Why would someone want to work around poison, corrosive chemicals, radioactive materials and other items that could hurt or kill them?
There are two big reasons, starting with the fact that the world needs skilled drivers of trucks and tankers containing hazardous cargo. There are plenty of CDL driver jobs, but high demand for skilled hazmat truck driving jobs.
Sometimes, manufacturers need chemicals for raw materials. The petroleum industry needs gas and oil products. Mining and fabricating companies need chemicals as well. Hazardous materials may be determined to be waste products and must be taken somewhere for proper disposal or storage.
Whatever the case, trained hazmat drivers or teams of drivers are needed.
The second reason for the popularity of this line of work is that it pays well. Hazmat truck driving jobs are some of the highest-paying jobs in the industry. They require a higher degree of training and driving experience with a focus on safety, but the financial rewards could be motivating, including many jobs that pay $100,000 annually or more.
Hazmat driving training requirements are fairly detailed, since companies want to make sure those behind the wheel of a tanker or tractor-trailer have adequate training and time between the wheels.
The training process starts with a regular driver’s license, followed by Entry-Level Driving Training. Taking a EDLT course provides the information for those hoping to obtain their first Class A or Class B Commercial Drivers License, upgrade an existing license, get a school bus endorsement (S) or a hazardous material endorsement (H.)
Hazardous Material Driver/Employee Training
People can complete EDLT training and receive certification by taking a skills test. Though it’s possible to learn the material on one’s own, a more recommended path is to take a training course that covers the required information as well as opportunities for testing.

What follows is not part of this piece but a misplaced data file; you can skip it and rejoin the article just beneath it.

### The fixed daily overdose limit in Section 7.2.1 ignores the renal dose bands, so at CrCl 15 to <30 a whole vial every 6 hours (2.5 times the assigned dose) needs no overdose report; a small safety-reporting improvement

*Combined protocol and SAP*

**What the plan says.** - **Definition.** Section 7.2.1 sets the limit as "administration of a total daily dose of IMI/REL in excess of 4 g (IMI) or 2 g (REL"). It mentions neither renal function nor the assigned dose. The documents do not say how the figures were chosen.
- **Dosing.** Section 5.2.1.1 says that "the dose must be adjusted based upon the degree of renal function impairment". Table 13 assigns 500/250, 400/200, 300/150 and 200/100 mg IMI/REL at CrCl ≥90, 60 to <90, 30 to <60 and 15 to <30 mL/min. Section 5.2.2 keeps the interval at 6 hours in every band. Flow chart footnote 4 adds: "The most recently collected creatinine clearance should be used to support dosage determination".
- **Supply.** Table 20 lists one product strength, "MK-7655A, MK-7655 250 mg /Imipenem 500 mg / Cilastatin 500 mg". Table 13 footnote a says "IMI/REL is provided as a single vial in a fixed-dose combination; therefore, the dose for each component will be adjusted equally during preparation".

Many people go on to receive their N endorsement, which focuses on hauling a tanker. An X endorsement can include the tanker and hazardous endorsement.
The training can include information about managing the different hazardous materials, including understanding required signage. Students will also learn about different rules for different roadways.
Each state may have their own rules and guidelines for hazardous materials, as well as some federal regulations.
In some instances, people can work hauling non-hazardous materials while training for hazardous endorsement.
Reasonable Suspicion Supervisor Training
Although all CDL driver jobs prohibit getting behind the wheel when impaired by drugs or alcohol, it’s even more important that someone stays clean when hauling hazardous cargo due to the greater risks to property, people, and the environment if an accident occurs.
In addition to individual accountability for drivers, supervisors need to make sure drivers are not under the influence of drugs or alcohol before they head out. Taking a Department of Transportation course as part of hazmat driver training requirements can provide what to look for and what actions to take if a driver appears to be impaired.
Implied DOT Classes
Training programs are vital, and some programs go beyond basic DOT requirements to make sure trained drivers have plenty of practice and experience. Recertification is also required at least every three years or if job requirements change.
Hazmat Driver Jobs
Drivers with hazardous material training can receive plenty of work as well as opportunities to make plenty of money. To learn more about trucking jobs, visit tristatehazmat.com or call (855) 432-3199.